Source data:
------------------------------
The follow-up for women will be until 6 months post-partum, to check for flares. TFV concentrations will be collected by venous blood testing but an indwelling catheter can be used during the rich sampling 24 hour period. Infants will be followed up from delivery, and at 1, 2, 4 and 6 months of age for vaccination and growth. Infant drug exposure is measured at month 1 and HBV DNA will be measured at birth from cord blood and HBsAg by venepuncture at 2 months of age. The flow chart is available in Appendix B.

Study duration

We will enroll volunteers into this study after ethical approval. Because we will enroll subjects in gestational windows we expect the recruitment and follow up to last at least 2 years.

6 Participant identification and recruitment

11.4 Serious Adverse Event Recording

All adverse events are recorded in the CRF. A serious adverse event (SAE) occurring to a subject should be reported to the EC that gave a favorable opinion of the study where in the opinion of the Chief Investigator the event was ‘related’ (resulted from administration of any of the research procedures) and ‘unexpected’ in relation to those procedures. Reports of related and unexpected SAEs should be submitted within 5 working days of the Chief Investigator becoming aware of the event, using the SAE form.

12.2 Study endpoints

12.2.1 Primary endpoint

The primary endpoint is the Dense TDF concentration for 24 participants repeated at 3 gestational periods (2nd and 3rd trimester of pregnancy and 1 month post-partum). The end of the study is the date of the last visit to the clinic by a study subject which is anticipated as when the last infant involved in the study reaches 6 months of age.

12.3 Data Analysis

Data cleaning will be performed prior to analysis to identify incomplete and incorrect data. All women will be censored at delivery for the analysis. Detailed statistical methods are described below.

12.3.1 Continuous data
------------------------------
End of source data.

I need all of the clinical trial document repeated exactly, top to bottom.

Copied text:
The follow-up for women will be until 6 months post-partum, to check for flares. TFV concentrations will be collected by venous blood testing but an indwelling catheter can be used during the rich sampling 24 hour period. Infants will be followed up from delivery, and at 1, 2, 4 and 6 months of age for vaccination and growth. Infant drug exposure is measured at month 1 and HBV DNA will be measured at birth from cord blood and HBsAg by venepuncture at 2 months of age. The flow chart is available in Appendix B.

Study duration

We will enroll volunteers into this study after ethical approval. Because we will enroll subjects in gestational windows we expect the recruitment and follow up to last at least 2 years.

6 Participant identification and recruitment

11.4 Serious Adverse Event Recording

All adverse events are recorded in the CRF. A serious adverse event (SAE) occurring to a subject should be reported to the EC that gave a favorable opinion of the study where in the opinion of the Chief Investigator the event was ‘related’ (resulted from administration of any of the research procedures) and ‘unexpected’ in relation to those procedures. Reports of related and unexpected SAEs should be submitted within 5 working days of the Chief Investigator becoming aware of the event, using the SAE form.

12.2 Study endpoints

12.2.1 Primary endpoint

The primary endpoint is the Dense TDF concentration for 24 participants repeated at 3 gestational periods (2nd and 3rd trimester of pregnancy and 1 month post-partum). The end of the study is the date of the last visit to the clinic by a study subject which is anticipated as when the last infant involved in the study reaches 6 months of age.

12.3 Data Analysis

Data cleaning will be performed prior to analysis to identify incomplete and incorrect data. All women will be censored at delivery for the analysis. Detailed statistical methods are described below.

12.3.1 Continuous data